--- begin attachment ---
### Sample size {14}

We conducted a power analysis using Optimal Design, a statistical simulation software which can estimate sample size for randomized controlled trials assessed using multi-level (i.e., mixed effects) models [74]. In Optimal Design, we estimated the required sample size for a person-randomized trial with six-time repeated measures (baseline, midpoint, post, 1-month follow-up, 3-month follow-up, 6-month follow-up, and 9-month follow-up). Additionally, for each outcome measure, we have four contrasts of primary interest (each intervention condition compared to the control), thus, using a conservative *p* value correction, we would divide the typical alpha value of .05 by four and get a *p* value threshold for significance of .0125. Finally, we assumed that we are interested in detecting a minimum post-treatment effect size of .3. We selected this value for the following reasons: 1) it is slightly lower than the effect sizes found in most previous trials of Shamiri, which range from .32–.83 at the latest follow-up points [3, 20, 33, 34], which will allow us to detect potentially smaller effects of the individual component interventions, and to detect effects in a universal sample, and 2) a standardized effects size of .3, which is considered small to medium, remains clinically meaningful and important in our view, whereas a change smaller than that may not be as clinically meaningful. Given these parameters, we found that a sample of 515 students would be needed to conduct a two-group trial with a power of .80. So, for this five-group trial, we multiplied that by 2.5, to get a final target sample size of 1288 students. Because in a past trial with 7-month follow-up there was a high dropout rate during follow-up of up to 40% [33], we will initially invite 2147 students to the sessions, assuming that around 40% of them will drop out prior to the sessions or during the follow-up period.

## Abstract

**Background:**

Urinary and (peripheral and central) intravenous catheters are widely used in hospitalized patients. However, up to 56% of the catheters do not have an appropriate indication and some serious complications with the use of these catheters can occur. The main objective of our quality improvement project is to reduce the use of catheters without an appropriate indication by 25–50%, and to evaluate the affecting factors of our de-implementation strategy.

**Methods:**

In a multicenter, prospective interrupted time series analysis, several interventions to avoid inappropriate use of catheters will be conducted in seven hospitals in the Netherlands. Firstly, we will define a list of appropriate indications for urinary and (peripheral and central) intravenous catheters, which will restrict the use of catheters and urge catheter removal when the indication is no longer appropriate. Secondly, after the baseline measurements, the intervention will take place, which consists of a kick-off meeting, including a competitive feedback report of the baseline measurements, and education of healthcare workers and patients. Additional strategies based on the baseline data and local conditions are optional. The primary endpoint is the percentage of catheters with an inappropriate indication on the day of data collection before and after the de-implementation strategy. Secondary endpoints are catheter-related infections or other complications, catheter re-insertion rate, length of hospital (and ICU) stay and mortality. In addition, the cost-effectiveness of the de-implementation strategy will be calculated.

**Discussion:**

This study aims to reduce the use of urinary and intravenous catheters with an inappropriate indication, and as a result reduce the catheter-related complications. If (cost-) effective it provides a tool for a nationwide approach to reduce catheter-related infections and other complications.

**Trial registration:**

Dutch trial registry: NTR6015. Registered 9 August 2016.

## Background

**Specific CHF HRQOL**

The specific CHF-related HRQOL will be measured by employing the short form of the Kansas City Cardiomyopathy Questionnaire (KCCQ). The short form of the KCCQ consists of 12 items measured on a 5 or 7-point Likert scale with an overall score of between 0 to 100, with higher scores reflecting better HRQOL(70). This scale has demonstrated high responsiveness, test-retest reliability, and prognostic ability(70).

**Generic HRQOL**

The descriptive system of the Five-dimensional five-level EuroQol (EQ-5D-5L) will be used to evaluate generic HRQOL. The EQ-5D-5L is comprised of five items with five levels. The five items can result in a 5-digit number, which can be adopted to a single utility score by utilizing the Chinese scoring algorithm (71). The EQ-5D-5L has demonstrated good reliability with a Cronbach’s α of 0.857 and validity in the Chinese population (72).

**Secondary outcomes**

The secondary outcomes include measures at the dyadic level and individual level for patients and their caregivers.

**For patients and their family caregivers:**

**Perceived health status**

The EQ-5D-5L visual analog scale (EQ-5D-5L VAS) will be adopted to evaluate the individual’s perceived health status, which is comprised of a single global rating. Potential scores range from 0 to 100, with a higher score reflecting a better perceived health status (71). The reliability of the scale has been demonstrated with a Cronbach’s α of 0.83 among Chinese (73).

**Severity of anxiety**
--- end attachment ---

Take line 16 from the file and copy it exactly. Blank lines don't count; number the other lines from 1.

The descriptive system of the Five-dimensional five-level EuroQol (EQ-5D-5L) will be used to evaluate generic HRQOL. The EQ-5D-5L is comprised of five items with five levels. The five items can result in a 5-digit number, which can be adopted to a single utility score by utilizing the Chinese scoring algorithm (71). The EQ-5D-5L has demonstrated good reliability with a Cronbach’s α of 0.857 and validity in the Chinese population (72).